Many of the veterans who belong to the Squamish Legion have been through far tougher times than a pandemic, to be sure.
That said, this year's Royal Canadian Legion Branch 277 Remembrance Day ceremonies present a challenge even they haven't encountered before.
"It certainly knocked everything for a loop," said Art McLain, president of the local Legion.
The downtown Nov. 11 ceremony is going ahead, with some pandemic-related changes.
This year, there will be no parade and the number of people involved in the event will be drastically reduced.
"It will only involve six or seven people and they will get together at the entrance to the cenotaph," McLain said.
Typically, before the ceremony, rows of veterans, Canadian Armed Forces members, RCMP officers, and cadets march to the memorial, led by a pipe band and Colour Party. Following the ceremony, they march away to mark the close of the ceremony.
"Instead of there being a pipe band, there is only going to be one piper... there are only going to be four flag bearers and the cenotaph is going to be cordoned off," said McLain.
"That is not to stop people from going in the park area or going out on the pavement if they want to see it. It is just, unfortunately, because of this [pandemic], there won't be allowed in the cenotaph itself."
He advises people to come down at about 10:45 a.m., just before the ceremony gets underway.
Social distancing and masks are recommended.
It is up to spectators to control themselves, where following pandemic guidelines are concerned, he said.
"We go through all the format: the Last Post, the raising of the flag and everything, but the wreath ceremony will be more controlled," he added.
(Anyone who wants to lay a wreath, should contact the Legion at 604-898-9368.)
"We do what we can for everybody," he said.
After the event, unlike previous years when typically many spectators and Legion members alike congregated at the Legion Hall, this year only 40 will be allowed in.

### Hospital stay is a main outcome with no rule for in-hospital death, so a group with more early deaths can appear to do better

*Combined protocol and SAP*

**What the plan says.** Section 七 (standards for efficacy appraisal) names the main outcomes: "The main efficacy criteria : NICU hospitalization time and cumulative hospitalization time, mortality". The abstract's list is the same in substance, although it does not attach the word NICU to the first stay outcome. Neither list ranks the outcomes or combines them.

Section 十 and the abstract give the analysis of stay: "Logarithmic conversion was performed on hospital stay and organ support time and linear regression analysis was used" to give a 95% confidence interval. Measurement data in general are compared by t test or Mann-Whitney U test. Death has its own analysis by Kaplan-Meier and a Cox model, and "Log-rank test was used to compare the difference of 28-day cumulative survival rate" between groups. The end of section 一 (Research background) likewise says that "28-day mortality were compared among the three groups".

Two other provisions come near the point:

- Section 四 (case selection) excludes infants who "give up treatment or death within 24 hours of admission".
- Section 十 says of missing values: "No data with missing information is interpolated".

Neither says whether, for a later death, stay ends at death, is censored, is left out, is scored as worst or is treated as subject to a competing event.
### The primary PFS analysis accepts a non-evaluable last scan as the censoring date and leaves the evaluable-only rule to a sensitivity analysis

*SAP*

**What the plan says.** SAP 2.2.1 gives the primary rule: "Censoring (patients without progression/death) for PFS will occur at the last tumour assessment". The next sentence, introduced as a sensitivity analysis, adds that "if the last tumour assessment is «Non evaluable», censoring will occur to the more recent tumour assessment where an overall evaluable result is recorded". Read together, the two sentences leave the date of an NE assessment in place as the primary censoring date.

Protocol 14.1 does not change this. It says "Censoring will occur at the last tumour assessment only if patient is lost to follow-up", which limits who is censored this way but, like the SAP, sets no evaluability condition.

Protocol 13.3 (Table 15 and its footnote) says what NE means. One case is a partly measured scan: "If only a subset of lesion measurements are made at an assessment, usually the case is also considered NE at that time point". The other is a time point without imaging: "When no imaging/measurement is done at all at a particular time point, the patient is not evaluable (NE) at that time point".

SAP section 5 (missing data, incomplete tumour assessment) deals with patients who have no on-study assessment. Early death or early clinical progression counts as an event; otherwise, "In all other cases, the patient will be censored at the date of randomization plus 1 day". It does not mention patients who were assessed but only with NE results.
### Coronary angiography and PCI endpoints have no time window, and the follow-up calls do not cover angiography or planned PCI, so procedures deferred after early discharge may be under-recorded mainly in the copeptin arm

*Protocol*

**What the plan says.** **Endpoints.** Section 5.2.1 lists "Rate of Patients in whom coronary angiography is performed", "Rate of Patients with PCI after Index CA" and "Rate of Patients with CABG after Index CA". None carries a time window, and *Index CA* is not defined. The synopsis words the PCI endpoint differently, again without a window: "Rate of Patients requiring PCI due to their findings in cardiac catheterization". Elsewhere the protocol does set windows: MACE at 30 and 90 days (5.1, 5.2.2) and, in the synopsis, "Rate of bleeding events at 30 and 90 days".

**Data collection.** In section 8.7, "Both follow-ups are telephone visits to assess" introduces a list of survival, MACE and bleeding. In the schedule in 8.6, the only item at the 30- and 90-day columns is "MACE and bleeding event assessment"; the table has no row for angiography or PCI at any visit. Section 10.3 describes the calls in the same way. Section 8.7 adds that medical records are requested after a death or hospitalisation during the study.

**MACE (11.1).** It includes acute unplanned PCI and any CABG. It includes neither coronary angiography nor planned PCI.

"We have to give preference to veterans, people who are still serving, and RCMP. They have to get first preference, and then the members," McLain said.
If attending the hall after the ceremony is a priority, McLain suggested getting in touch with him at the Legion ahead of time.
As for Squamish Nation, which usually holds its own Squamish Remembrance Day ceremony at Totem Hall, due to the pandemic this year’s event has been cancelled, though members will be placing a wreath at the monument located at Totem Hall, a Squamish Valley representative said.
The pandemic has had unexpected ripple effects for Squamish's Royal Canadian Legion Branch 277. With a couple of local pubs shutting down of late, more people have been stopping by the hall for a drink, McLain said.
"On the weekend, and quite a few times through the week, we have a lot more customers than we normally have," he said.
McLain said he has been encouraged to see that more younger people are coming.
"Some of them have the wrong idea about what the legion is all about, they thought they couldn't come in unless they were a soldier, so we are trying to get them away from that," he said. "Basically, anyone can walk into the Legion."
Of course, like all establishments these days, there are pandemic restrictions.
Other than darts, they have had to stop all games, such as cribbage, for example, and the number of customers is capped at 40; tables must be occupied by people within a bubble of six or less.
~From Veteran Affairs Canada
*The first Remembrance Day was observed on November 11, 1931. Before that, the day was marked as Armistice Day.
*Some of the 54 Commonwealth member states, such as Canada, the U.K. and Australia, observe the tradition of Remembrance Day on the 11th hour of the 11th day of the 11th month. Other nations observe a solemn day but at different dates. For example, ANZAC Day is observed in New Zealand on April 25. In South Africa, Poppy Day is marked on the Sunday that falls closest to Nov. 11.
*Many nations that are not members of the Commonwealth also observe Remembrance Day on Nov. 11, including France, Belgium and Poland.
*The U.S. used to commemorate Armistice Day on Nov. 11. However, in 1954 they changed the name to Veterans Day.